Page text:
Indeed, what felt like common ground with several men just weeks ago now looks like the flimsiest of coincidence. Could we actually discover we have anything in common beyond an appreciation of the film "Withnail and I" or a mutual love of parlor games? I've gone out with practically every type of man in the past few years, from a handsome neuroscientist to a lascivious Republican politico to a frenetic stand-up comic -- serious men, quirky men, religious men, brilliant men. From this vantage point, the sheer variety just reinforces the feeling that the architect or the trader of today may have great qualities, but none of the situations will work out. They are all different but all the same.

Sexual bonds have also been loosening. A 33-year-old friend has been reevaluating her year and a half relationship that's consisted mostly of sleeping together. It was good for a while, but suddenly the casual intimacy is at odds with wanting to find a true partner and realizing that friends and family are the ones who truly supported her throughout this time. "When he put his arm around me, I thought, Oh my god, you have to leave," she says. "Time is precious. I shouldn't be giving it away."

I've had a similar situation with a sometime boyfriend and occasional lover that suddenly feels crass. A dozen times I've wanted to spend the night with him. But every time it occurred to me, I recoiled. I care deeply for him, but it's time to let go of that convenience. Sexual intimacy is too valuable to manipulate and manufacture. Sexual intimacy without true emotional closeness feels too hollow.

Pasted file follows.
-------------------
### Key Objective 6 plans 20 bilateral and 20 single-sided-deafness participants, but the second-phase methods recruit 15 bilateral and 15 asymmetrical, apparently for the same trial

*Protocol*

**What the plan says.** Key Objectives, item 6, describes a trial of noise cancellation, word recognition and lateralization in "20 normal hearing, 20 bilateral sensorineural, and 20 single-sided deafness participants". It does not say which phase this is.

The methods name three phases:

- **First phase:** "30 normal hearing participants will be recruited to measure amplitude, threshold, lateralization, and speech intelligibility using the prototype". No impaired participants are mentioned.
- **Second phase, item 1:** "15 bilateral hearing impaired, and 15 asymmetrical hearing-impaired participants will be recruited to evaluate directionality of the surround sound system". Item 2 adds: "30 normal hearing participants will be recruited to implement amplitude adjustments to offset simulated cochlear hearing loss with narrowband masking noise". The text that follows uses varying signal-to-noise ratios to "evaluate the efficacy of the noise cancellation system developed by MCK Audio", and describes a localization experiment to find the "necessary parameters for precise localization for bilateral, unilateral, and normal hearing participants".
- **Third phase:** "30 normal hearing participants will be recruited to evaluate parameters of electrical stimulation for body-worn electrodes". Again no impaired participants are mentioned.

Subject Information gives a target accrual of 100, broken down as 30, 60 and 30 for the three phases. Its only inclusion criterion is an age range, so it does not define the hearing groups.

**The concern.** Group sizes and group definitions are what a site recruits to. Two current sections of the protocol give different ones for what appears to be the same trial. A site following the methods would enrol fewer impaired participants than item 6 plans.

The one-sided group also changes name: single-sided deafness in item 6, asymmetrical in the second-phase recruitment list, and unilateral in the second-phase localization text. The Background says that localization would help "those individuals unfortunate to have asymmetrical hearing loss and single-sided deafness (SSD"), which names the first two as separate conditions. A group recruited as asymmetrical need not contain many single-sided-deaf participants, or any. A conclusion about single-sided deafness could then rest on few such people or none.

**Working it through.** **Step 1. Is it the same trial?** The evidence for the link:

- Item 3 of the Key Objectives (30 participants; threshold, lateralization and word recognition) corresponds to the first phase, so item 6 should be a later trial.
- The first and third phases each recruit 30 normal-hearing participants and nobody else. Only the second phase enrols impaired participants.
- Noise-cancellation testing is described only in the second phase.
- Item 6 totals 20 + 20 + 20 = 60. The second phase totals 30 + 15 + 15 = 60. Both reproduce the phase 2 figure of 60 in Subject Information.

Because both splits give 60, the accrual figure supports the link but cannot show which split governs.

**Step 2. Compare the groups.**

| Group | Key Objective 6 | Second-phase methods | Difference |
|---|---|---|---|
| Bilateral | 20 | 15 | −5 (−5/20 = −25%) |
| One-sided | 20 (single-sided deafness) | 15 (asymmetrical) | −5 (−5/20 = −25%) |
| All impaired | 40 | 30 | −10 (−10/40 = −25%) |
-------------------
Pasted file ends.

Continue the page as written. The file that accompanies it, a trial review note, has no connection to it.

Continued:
Instead, I've found my sexual ruminations have given way to fantasies of decidedly mundane domestic bliss. I'm longing for someone to lounge at the other end of my couch, quietly reading, my feet tucked securely underneath him. I fantasize about a lover who comes up from behind, wraps his arms around my waist and kisses my ear. I imagine spooning him in the night and listening to his breathing.

In lieu of having that, I've taken to haunting the apartment of my friend June and her boyfriend. Their couple-ness reassures me. As he works online in the computer room and we sip cocktails and nibble cheese in the den, I can almost pretend that I am part of their happy duo. We will eat dinner together and go to bed and wake up and everyone will be safe and cared for.

Of course, I'm not part of that couple, no matter how much I pretend. But it's encouraging to see that love can happen. June has had her share of dating disasters -- the guy with the girlfriend, the uptown Lothario. Over the past two years I've watched her and her boyfriend steadily build a substantial, loving relationship. It gives me hope that I will find a soul mate, and my friends will too.

Maybe that's why I'm tentatively sticking a toe back in. A friendly writer just responded to my online profile (posted pre-disaster). I don't know if we're well suited, or if we'll even meet, but his e-mails are entertaining and substantial. So I'm just trying to enjoy the experience, as it is, right now. It's along the lines of what Rudy Giuliani has been encouraging all of us to do. Hopefully, someday soon, I'll be ready to build again.

Jennifer Howze

Jennifer Howze is a writer in New York.